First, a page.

Celebrated German cellist Alban Gerhardt is on the cover of London’s Classical Music magazine for espousing an unlikely recital in—of all places—the Berlin Hauptbahnhof (Central Station) starting next month.
Called the Bach-Bahn or Bach Train, the concert will involve the playing of Bach’s cello (unaccompanied) suites.
Gerhardt told music writer Andrew Stewart he believed playing Bach in a railway station or a busy public space could penetrate minds dulled by the daily grind of commuting.
Violinist Joshua Bell tried playing Bach’s “Chaconne” during rush hour in a Washington, DC, subway station and Gerhardt was not impressed. “I feel there are more genuine musicians than him. On a big concert platform, people fall for superficial stuff. But in that setting, they saw a guy going through the motions.”
He added people didn’t stop to listen because the violinist was not very sincere and was after the big effect, which didn’t work musically. “So now I must try how best to make Bach’s music speak so people do stop to listen.”
Like Gerhardt, I’ve always been curious how provincial audiences will react to a piece of music that is not part of their listening habit.
I brought the first cello recital in Antipolo (Victor Michael Coo with Cecile Roxas); Palawan (Coo with Mark Carpio); Albay (Wilfredo Pasamba); and Catanduanes (Coo with Mary Anne Espina) many years ago and was rewarded by unlikely reactions.
A janitor from the provincial capitol of Catanduanes told me his hair stood on end when he heard Saint-Saëns’ “The Swan” during the rehearsals. He came back to the actual concert just to hear again that piece of music.
In the ballroom of Albay Hotel in Legazpi City, even waiters stopped when Cecile Licad played a Beethoven sonata.
“What is that piece of music again?” they asked. “We have never heard anything like it in our lives.”
Earlier, Licad asked waiters to push the curtains on the sides to bring out better sound in the hall (we did the same thing in La Covia Hall in Cavite, and as it turned out, the hall burned down after the rehearsal).
Real good music
In the late ’60s, after watching “The Sound of Music,” I bought a single record of the song “Climb Every Mountain” and asked the owner of a beer joint in Quiapo to please include it in his machine. I was gloating when beer drinkers—glued to nonstop playing of “Black Is Black”—suddenly paused when they heard “Climb Every Mountain” in an unlikely setting. Even waitresses suddenly stopped serving to listen to the song.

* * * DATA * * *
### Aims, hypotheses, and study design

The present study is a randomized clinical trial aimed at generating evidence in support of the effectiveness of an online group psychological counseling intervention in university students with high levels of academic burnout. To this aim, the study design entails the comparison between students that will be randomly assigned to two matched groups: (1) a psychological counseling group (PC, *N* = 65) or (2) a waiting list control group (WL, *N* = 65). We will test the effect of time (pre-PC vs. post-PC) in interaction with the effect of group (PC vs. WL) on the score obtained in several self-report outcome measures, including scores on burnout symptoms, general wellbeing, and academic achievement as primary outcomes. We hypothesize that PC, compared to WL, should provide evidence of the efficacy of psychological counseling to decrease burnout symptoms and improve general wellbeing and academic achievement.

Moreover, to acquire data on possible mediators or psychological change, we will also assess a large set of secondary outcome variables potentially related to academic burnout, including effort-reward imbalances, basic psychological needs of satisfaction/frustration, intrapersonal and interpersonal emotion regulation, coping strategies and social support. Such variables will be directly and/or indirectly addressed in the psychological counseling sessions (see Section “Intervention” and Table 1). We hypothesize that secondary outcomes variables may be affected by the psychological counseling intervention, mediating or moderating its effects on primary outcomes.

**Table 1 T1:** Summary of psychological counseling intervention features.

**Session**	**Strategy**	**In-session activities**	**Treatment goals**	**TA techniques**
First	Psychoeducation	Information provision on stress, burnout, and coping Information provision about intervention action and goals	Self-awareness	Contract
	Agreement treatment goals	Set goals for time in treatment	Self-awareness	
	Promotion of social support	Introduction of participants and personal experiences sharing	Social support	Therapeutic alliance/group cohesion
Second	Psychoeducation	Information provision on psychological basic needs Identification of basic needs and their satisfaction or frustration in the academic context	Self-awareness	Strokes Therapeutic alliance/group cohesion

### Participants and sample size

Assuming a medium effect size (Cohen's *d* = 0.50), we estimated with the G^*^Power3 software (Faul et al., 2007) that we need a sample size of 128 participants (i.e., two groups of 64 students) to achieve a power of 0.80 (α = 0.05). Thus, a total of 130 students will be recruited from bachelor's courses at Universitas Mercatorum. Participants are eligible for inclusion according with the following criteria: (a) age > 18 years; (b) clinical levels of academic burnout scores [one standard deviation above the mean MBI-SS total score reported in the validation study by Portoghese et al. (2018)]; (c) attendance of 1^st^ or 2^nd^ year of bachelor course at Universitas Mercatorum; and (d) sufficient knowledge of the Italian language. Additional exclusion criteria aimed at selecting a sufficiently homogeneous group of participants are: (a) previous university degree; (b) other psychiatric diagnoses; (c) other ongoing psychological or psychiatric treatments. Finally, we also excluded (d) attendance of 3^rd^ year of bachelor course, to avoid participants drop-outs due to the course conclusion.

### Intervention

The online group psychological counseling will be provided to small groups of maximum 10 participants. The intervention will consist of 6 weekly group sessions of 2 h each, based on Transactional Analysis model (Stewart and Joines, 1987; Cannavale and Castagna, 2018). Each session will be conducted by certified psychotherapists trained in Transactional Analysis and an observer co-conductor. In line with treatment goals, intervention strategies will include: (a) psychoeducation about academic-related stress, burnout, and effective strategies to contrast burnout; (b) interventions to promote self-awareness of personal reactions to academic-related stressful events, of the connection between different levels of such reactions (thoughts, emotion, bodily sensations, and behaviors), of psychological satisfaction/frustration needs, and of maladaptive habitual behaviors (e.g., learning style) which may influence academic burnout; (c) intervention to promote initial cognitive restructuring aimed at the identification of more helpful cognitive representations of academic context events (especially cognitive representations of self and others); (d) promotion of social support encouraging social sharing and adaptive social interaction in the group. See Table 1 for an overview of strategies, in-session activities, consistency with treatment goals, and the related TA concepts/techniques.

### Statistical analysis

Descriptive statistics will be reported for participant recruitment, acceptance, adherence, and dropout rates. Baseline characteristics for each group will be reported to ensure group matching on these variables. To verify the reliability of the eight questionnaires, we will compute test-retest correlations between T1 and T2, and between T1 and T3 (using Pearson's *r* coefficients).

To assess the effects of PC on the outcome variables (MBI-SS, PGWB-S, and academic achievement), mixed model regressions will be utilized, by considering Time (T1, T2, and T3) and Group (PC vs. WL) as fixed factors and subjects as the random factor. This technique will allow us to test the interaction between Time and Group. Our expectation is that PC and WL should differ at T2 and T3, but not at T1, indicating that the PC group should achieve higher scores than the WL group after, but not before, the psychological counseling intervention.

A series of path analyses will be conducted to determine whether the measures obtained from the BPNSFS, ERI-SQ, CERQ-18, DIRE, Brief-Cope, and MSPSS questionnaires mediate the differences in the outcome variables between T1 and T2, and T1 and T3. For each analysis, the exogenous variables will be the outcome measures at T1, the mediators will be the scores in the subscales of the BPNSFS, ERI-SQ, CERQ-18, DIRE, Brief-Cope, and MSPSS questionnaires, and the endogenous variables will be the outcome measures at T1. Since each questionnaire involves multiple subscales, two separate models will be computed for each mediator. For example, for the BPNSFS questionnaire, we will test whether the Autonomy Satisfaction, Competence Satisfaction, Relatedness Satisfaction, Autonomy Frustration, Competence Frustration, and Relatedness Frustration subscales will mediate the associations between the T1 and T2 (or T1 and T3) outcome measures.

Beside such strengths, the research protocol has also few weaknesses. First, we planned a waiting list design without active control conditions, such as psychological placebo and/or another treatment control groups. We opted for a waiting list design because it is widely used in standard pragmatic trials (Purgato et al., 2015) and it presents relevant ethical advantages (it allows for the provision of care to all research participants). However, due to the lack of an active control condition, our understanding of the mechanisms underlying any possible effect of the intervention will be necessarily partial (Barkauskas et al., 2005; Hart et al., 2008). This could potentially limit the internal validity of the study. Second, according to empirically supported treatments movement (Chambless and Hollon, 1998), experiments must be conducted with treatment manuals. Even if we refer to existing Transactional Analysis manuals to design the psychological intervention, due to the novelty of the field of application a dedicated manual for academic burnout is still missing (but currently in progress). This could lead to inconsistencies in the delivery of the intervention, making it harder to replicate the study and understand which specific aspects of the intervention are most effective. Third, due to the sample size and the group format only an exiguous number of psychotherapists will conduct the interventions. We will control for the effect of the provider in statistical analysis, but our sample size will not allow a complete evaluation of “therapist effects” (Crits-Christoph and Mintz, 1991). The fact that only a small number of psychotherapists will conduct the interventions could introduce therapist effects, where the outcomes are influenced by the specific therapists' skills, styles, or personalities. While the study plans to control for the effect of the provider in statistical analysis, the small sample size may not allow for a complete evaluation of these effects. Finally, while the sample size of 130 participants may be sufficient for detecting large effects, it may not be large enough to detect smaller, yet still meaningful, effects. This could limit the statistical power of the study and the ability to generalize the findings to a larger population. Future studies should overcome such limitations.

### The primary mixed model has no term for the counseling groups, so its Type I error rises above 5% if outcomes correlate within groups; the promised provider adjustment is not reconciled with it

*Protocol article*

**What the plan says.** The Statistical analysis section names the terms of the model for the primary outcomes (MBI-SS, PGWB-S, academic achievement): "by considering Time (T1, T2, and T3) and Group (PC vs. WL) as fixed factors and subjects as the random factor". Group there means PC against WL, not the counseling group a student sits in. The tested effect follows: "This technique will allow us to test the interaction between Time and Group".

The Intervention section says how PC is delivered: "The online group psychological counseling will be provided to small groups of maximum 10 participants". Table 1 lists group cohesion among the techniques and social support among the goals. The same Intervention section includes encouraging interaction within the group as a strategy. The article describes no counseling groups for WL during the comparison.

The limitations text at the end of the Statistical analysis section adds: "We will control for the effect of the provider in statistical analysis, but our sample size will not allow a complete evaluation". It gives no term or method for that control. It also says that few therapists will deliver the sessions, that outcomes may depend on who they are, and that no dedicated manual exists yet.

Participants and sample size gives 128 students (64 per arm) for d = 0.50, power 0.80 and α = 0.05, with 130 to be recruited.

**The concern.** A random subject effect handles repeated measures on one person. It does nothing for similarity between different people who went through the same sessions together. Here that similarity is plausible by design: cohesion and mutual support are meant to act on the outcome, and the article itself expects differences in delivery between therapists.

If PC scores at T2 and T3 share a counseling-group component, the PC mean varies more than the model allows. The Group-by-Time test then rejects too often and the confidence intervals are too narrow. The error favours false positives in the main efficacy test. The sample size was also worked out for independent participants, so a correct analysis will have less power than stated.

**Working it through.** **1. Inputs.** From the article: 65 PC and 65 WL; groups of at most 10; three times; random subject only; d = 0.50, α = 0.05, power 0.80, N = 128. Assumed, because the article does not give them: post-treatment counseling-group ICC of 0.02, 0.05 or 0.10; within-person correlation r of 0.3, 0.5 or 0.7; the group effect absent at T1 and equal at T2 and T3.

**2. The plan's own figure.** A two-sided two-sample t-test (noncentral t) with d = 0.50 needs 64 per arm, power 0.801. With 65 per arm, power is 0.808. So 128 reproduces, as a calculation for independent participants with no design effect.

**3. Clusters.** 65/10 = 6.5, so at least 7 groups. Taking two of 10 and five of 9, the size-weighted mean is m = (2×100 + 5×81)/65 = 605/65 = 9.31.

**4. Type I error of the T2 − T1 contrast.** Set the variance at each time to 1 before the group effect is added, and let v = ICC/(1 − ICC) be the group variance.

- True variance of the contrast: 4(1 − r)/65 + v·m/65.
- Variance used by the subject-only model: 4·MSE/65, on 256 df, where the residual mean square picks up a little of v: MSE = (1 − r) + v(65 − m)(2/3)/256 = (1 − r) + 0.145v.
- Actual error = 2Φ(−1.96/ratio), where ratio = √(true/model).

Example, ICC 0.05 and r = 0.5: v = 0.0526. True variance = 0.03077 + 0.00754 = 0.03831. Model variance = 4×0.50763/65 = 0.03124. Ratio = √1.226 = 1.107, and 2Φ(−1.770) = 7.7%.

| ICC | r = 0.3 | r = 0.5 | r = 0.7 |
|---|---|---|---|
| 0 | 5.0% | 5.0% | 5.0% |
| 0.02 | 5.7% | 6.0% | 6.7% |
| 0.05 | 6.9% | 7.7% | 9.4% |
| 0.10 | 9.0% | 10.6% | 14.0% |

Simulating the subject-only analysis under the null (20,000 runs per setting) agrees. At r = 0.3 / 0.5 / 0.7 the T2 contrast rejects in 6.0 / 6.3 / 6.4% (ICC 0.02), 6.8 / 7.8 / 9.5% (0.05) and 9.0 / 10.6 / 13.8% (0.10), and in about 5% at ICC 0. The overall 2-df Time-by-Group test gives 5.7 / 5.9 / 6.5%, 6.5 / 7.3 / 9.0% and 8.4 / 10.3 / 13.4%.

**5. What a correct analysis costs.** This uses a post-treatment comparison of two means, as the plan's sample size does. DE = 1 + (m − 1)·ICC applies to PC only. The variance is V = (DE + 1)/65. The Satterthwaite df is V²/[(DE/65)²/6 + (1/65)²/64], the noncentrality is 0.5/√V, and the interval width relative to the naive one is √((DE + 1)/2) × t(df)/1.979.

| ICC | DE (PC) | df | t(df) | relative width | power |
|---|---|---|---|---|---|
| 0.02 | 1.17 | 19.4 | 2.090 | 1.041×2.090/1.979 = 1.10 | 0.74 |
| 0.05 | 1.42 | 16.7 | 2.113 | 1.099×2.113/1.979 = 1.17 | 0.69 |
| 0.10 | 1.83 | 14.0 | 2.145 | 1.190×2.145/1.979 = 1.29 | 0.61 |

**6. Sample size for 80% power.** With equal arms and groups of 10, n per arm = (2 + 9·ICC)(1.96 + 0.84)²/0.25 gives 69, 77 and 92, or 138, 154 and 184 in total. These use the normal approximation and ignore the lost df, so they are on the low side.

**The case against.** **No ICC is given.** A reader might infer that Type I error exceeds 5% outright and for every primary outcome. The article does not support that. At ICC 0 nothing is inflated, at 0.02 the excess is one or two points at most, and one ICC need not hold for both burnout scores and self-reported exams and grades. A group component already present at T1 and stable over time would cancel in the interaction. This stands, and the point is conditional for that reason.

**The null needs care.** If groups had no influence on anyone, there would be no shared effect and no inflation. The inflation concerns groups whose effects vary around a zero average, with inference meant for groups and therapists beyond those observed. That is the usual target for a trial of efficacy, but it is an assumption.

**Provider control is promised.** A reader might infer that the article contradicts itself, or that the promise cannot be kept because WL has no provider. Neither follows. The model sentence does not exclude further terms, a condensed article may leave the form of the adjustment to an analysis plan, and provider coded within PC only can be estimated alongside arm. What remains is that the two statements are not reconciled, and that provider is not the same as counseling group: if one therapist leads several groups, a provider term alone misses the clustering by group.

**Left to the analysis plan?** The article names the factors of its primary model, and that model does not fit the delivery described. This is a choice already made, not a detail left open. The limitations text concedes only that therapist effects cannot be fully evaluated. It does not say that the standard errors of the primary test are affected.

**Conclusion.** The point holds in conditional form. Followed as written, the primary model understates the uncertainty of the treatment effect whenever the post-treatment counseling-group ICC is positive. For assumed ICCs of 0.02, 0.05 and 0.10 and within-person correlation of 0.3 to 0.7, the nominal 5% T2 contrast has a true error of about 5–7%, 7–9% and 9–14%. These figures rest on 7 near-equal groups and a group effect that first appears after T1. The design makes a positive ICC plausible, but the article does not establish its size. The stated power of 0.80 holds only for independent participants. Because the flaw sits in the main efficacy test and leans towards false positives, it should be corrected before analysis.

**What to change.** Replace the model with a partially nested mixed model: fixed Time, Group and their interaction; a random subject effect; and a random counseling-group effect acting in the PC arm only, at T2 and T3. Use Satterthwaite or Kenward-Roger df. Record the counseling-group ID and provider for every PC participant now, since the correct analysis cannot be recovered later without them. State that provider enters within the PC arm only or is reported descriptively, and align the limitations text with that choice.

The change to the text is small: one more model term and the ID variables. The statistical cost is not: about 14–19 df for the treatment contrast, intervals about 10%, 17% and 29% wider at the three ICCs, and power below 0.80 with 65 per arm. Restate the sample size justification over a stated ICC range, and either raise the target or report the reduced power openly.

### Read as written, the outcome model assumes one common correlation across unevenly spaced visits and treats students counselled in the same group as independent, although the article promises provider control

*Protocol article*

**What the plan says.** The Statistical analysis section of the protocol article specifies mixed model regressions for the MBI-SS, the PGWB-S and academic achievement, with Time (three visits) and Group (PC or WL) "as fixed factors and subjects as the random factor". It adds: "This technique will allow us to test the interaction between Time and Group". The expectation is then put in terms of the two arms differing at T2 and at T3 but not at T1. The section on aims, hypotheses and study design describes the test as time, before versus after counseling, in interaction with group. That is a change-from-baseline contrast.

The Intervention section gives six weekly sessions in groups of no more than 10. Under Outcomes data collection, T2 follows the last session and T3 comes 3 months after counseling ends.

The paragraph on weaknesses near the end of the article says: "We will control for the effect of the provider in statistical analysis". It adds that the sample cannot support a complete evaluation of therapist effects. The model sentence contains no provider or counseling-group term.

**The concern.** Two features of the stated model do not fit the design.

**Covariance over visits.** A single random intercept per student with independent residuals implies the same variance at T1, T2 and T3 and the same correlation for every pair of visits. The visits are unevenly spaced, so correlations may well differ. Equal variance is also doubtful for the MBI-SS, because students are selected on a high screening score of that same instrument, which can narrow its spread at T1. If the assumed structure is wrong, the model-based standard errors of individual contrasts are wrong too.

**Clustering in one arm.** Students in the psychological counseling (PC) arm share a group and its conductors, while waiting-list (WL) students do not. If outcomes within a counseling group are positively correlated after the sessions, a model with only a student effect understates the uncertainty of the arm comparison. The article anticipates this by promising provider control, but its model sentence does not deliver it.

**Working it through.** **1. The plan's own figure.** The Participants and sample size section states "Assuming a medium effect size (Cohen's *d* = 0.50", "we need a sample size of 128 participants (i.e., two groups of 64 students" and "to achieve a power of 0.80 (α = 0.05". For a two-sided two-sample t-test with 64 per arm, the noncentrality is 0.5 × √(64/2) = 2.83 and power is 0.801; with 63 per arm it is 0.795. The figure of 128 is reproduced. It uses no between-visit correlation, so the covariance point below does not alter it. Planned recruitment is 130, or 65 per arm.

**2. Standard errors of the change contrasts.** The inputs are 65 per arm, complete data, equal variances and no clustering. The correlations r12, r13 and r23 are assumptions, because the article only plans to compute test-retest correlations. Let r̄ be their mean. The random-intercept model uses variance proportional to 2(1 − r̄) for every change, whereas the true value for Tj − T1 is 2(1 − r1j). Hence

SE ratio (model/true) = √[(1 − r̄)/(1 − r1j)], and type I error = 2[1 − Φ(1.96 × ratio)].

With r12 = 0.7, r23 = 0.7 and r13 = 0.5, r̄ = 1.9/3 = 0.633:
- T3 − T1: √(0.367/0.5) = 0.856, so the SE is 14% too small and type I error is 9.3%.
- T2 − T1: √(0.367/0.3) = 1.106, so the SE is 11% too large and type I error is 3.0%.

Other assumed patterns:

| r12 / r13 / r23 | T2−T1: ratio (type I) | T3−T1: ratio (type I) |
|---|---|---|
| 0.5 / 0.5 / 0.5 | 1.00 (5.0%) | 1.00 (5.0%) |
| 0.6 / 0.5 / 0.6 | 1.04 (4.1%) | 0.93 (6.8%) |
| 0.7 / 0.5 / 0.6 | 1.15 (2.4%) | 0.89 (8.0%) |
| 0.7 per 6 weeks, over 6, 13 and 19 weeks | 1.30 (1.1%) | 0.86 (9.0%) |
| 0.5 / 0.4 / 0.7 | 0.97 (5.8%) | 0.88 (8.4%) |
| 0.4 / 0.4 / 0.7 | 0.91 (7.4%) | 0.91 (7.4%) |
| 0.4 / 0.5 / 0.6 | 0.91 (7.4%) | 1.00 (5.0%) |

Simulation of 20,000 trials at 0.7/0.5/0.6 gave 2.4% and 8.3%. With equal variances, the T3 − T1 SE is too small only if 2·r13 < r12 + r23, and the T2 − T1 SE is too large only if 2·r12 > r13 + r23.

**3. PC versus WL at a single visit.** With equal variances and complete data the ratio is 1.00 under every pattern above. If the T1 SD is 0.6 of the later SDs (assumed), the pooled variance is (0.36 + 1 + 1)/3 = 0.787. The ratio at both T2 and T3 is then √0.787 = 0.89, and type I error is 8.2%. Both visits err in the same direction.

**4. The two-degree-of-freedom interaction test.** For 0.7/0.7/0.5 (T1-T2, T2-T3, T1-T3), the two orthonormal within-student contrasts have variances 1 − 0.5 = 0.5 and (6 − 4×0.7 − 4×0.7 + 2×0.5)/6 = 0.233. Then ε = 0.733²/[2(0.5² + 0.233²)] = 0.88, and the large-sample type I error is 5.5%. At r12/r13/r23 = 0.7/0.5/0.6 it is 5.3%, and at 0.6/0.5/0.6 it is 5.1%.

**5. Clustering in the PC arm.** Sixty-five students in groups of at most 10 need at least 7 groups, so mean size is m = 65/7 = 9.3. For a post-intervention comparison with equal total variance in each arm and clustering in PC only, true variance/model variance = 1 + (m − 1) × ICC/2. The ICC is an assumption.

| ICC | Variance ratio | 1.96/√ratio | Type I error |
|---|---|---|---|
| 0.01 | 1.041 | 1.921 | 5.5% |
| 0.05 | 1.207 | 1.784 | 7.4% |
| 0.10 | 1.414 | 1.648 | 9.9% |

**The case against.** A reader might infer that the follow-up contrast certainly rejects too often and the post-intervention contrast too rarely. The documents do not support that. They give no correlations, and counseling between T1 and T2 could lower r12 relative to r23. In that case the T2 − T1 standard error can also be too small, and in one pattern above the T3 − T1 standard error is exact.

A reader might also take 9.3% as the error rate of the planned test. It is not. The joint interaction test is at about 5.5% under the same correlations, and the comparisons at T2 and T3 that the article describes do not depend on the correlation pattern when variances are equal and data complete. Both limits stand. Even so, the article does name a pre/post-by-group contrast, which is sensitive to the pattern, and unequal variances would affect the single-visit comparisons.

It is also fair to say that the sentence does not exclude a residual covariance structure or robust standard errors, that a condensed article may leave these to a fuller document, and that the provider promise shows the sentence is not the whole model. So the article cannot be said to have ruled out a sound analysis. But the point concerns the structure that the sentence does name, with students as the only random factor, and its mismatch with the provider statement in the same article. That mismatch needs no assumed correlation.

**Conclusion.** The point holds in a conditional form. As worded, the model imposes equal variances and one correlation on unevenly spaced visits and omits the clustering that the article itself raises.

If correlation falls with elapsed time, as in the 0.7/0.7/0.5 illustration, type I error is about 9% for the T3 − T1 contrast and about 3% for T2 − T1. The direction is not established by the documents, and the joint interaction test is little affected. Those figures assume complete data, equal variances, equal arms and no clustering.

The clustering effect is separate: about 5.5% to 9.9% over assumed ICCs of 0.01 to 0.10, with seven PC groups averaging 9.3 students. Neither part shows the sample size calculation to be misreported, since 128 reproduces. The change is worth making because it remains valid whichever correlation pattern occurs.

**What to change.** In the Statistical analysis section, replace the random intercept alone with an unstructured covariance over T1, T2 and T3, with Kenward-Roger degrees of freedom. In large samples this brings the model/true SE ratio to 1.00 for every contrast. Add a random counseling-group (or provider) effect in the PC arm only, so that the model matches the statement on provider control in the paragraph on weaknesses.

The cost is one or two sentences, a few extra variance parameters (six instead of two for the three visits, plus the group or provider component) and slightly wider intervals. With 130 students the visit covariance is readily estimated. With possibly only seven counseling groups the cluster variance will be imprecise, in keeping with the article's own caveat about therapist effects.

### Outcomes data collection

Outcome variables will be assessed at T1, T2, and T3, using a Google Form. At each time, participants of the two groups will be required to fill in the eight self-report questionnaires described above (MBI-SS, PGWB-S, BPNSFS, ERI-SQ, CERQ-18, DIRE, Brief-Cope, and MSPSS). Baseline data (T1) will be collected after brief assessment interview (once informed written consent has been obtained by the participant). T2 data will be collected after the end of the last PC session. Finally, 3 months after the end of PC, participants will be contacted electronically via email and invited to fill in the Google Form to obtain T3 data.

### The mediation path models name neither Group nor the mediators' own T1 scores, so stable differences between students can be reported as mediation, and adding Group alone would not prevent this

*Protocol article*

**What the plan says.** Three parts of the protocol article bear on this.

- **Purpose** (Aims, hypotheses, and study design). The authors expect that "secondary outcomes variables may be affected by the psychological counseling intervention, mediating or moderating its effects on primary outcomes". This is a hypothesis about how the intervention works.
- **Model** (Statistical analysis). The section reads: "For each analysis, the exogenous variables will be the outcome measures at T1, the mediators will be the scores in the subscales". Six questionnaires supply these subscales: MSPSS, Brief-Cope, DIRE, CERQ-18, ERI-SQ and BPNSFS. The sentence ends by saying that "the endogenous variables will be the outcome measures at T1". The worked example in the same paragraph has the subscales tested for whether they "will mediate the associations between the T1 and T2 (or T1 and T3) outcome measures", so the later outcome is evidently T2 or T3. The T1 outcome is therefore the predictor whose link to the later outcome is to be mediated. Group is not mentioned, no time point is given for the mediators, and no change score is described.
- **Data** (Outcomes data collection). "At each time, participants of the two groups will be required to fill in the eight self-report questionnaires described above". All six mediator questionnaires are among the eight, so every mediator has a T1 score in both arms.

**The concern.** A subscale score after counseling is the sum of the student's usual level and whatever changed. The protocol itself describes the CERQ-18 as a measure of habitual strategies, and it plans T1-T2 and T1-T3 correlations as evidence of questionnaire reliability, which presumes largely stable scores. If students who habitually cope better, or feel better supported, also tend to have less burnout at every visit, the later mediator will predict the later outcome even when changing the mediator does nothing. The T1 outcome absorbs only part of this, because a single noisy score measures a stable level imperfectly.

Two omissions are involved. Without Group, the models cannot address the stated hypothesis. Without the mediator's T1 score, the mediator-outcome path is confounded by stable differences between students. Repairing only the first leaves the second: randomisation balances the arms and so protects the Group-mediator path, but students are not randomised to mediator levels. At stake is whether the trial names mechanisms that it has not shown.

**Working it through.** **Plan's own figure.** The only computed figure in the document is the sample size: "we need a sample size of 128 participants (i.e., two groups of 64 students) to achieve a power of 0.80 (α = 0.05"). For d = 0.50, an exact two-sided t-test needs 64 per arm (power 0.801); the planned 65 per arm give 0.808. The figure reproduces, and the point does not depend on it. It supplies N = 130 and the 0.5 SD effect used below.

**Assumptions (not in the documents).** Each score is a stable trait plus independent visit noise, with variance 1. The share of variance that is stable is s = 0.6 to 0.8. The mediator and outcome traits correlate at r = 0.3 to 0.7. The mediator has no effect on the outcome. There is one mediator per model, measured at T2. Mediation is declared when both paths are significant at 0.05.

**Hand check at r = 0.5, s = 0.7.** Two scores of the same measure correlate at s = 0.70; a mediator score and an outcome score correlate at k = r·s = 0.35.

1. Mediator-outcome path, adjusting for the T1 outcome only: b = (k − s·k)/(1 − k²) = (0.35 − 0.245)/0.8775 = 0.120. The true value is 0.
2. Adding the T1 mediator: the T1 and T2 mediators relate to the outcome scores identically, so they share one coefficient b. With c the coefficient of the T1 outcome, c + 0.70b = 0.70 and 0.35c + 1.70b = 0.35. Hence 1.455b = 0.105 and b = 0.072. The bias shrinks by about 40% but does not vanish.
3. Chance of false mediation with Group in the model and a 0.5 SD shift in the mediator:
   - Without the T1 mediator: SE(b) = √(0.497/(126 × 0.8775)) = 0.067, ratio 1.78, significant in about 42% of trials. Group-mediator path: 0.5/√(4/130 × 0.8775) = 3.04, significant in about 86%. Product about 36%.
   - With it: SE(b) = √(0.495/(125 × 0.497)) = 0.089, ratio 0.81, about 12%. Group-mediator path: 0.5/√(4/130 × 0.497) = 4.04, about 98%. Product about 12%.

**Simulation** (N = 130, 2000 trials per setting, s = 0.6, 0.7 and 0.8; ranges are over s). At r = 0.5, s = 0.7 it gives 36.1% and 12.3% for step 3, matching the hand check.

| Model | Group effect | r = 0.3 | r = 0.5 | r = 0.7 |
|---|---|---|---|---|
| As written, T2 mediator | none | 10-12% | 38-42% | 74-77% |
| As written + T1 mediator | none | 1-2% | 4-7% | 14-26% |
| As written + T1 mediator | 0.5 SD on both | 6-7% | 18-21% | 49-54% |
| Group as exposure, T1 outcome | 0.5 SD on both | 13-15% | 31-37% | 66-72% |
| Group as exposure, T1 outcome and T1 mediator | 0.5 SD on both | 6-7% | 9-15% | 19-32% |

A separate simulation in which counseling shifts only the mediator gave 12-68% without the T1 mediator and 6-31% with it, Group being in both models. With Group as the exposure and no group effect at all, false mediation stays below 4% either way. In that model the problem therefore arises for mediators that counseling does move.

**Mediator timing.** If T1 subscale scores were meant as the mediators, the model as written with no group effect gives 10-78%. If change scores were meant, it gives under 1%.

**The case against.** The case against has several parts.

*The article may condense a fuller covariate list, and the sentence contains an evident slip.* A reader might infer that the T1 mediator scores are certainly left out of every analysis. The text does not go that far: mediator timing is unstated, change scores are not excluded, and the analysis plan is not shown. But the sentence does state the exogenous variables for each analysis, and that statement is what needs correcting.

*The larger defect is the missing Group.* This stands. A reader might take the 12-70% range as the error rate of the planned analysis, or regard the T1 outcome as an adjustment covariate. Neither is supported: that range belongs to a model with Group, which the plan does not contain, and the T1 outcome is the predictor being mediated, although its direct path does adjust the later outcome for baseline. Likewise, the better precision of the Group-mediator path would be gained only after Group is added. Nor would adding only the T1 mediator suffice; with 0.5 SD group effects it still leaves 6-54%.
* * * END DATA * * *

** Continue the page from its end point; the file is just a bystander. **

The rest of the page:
What I am saying is, appreciation for real good music is not the monopoly of people in the cities, nor is it the exclusive passion of the so-called musically literate.
When Licad played in the Ayala Malls for the first time two years ago, she was surprised that many who had heard her actually could not afford the tickets in her regular concerts at CCP and Philamlife Theater. “I only read about you but we have no budget for concerts. After hearing you in this free concert in the malls, now I know why you are a great artist.”
In a latest development, the all-Faure CD of Gerhardt and Licad was declared Best CD for the month of April 2012 by the editors of Gramophone Magazine.
The cello-and-piano duo was heard in Montreal, Canada, last April 15 playing Cesar Franck’s Sonata in A Major and Brahms’ Sonata No. 2 in F Major, Op. 99. They were last heard in Manila in 2009 to great acclaim.
Some of the few lucky buyers of the all-Faure sonata CD of Licad and Gerhardt were Fr. Paco Albano of Isabela, Tony Boot of Talisay, Negros Occidental, and Francis Onglatco of Cebu.
New Lea Salonga CD
For lovers of intimate concerts with an informal ambience, the CD to listen to is the newly released “Lea Salonga: The Journey so Far,” a recording of her live concert at Café Carlyle, with musical director Larry Yurman on piano, Jack Cavari on guitar, John Miller on bass and Dave Ratajczak on drums.
The singer on this album is not your usual Lea with a predictable Broadway repertoire.
In fact, she opens her Carlyle gig with Gary Granada’s “Salamat, Salamat, Musika” and pulls off the biggest surprise in the concert by singing Juan Silos and Levi Celerio’s “Waray Waray” on a whacky stance.
As a preface, she said the song referred to Visayans who wouldn’t say no to any challenge, physical or otherwise. And she quipped: “My mother [Ligaya] could have been one of them.”
There is a whiff of jazz and blues in some of her songs (“Someone to Watch over Me”). In her final song, “Someone’s Waiting for You,” you realize Lea has transcended Broadway and is, in fact, proud to be singing Filipino songs and singing them with true grit.